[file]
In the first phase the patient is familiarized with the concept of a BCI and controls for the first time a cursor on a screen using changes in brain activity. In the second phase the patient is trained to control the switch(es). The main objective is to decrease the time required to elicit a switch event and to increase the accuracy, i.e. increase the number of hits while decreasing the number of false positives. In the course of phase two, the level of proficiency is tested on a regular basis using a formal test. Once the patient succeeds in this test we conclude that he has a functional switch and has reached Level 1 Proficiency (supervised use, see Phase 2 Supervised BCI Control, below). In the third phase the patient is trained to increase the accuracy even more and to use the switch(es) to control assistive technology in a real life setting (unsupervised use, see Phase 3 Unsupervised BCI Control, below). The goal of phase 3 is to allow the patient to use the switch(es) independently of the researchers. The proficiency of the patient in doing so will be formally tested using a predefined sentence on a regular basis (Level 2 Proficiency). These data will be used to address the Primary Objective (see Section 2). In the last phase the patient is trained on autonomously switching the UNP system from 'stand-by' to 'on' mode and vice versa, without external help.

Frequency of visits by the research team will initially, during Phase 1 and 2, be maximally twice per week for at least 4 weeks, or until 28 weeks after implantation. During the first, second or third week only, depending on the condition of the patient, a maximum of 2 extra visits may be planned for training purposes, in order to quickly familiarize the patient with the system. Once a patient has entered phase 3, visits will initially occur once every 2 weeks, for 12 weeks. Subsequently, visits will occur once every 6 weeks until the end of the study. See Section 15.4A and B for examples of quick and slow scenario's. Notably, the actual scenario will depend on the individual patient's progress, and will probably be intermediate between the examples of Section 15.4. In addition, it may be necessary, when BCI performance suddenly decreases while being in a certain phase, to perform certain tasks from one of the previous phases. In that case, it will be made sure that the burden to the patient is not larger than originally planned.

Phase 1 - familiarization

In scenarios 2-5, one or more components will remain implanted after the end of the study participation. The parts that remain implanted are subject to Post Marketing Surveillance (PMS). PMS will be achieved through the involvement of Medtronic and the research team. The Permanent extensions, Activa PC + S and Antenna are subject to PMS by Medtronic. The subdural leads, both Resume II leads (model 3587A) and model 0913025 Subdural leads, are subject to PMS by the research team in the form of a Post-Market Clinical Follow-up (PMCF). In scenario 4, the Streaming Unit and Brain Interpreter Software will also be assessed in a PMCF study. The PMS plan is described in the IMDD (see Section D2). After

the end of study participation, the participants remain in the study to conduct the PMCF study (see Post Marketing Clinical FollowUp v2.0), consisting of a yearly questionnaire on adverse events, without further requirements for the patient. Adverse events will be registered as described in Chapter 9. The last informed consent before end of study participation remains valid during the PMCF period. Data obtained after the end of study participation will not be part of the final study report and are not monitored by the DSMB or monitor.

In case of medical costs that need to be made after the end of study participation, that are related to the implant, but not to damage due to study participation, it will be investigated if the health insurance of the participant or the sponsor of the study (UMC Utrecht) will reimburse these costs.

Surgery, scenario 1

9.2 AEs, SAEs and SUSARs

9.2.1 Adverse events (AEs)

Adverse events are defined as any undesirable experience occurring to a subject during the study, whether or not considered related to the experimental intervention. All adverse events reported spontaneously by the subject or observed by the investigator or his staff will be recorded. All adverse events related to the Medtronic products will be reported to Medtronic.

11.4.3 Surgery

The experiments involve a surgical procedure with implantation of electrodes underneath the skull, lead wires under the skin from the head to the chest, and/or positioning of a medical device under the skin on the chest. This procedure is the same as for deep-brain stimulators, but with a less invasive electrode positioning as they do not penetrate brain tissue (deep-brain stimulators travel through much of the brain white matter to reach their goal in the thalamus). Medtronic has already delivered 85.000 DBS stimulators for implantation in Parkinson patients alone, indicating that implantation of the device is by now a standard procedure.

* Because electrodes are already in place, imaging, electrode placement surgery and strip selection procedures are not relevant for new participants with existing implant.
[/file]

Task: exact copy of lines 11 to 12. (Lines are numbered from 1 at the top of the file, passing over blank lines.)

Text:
11.4.3 Surgery

The experiments involve a surgical procedure with implantation of electrodes underneath the skull, lead wires under the skin from the head to the chest, and/or positioning of a medical device under the skin on the chest. This procedure is the same as for deep-brain stimulators, but with a less invasive electrode positioning as they do not penetrate brain tissue (deep-brain stimulators travel through much of the brain white matter to reach their goal in the thalamus). Medtronic has already delivered 85.000 DBS stimulators for implantation in Parkinson patients alone, indicating that implantation of the device is by now a standard procedure.